BACKGROUND: Women are prone to neurological complications after cardiac surgery. We have previously reported that treatment perioperatively with the neuroprotectant steroid 17β-estradiol did not improve neurocognitive end-points 4 to 6 wk after surgery for elderly women. In this study, we evaluated the influence of early postoperative neurocognitive dysfunction on quality of life in postmenopausal women undergoing cardiac surgery and whether it is impacted by perioperative 17β-estradiol treatment. METHODS: One hundred seventy-four postmenopausal women randomly received 17β-estradiol or placebo in a double-blind manner beginning the day before surgery and continued until the fifth postoperative day. The patients underwent psychometric testing using a standard battery before surgery and again 4 to 6 wk and 6 mo postoperatively. Quality of life was assessed at baseline and 6 mo after surgery with the SF-36 questionnaire and the Lawton instrumental activities of daily living scale. RESULTS: Complete data were available from 108 women of whom 13% demonstrated postoperative neurocognitive dysfunction. Based on multiple logistic regression analysis, a neurocognitive deficit 4 to 6 wk after surgery was an independent predictor of a lower SF-36 physical component score (P = 0.004) and lower Lawton instrumental activities of daily living scale 6 mo postoperatively (P = 0.026). Treatment with 17β-estradiol (P = 0.003) and smoking status (P = 0.015) were predictors of worse SF-36 mental health component rating. Preoperative lower scores were independently associated with low quality of life postoperatively for all measurements. CONCLUSIONS: Postoperative neurocognitive dysfunction is associated with impaired quality of life in women after cardiac surgery. Perioperative treatment with 17β-estradiol provides no benefits to postoperative quality of life. The relationship between low preoperative and postoperative self-rated health status suggests that some aspects of quality of life in postmenopausal women are not amenable to improvements with cardiac surgery.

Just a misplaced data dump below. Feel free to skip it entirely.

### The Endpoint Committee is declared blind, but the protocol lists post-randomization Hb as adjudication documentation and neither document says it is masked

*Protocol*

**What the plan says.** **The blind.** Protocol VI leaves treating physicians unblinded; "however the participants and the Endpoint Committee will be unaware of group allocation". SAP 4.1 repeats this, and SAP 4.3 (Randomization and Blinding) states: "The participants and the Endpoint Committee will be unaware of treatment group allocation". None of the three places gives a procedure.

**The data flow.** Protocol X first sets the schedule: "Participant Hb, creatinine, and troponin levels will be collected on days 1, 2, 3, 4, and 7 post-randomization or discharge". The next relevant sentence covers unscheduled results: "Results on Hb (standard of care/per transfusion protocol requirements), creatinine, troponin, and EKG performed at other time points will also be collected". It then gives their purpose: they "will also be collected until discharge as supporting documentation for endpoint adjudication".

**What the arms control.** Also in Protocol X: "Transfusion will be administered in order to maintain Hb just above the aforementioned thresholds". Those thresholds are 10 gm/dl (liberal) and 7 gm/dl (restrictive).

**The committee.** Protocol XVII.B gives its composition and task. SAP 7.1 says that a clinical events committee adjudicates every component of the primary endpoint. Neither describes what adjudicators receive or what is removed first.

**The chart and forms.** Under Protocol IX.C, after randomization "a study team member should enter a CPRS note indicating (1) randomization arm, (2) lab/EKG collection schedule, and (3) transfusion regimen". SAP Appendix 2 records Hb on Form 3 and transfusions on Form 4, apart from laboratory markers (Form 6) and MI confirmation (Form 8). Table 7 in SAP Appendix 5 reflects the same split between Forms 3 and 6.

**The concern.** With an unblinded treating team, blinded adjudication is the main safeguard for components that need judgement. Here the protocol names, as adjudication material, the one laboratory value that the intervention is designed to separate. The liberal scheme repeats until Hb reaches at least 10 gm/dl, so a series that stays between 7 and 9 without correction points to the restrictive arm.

ASJC Scopus subject areas
- Anesthesiology and Pain Medicine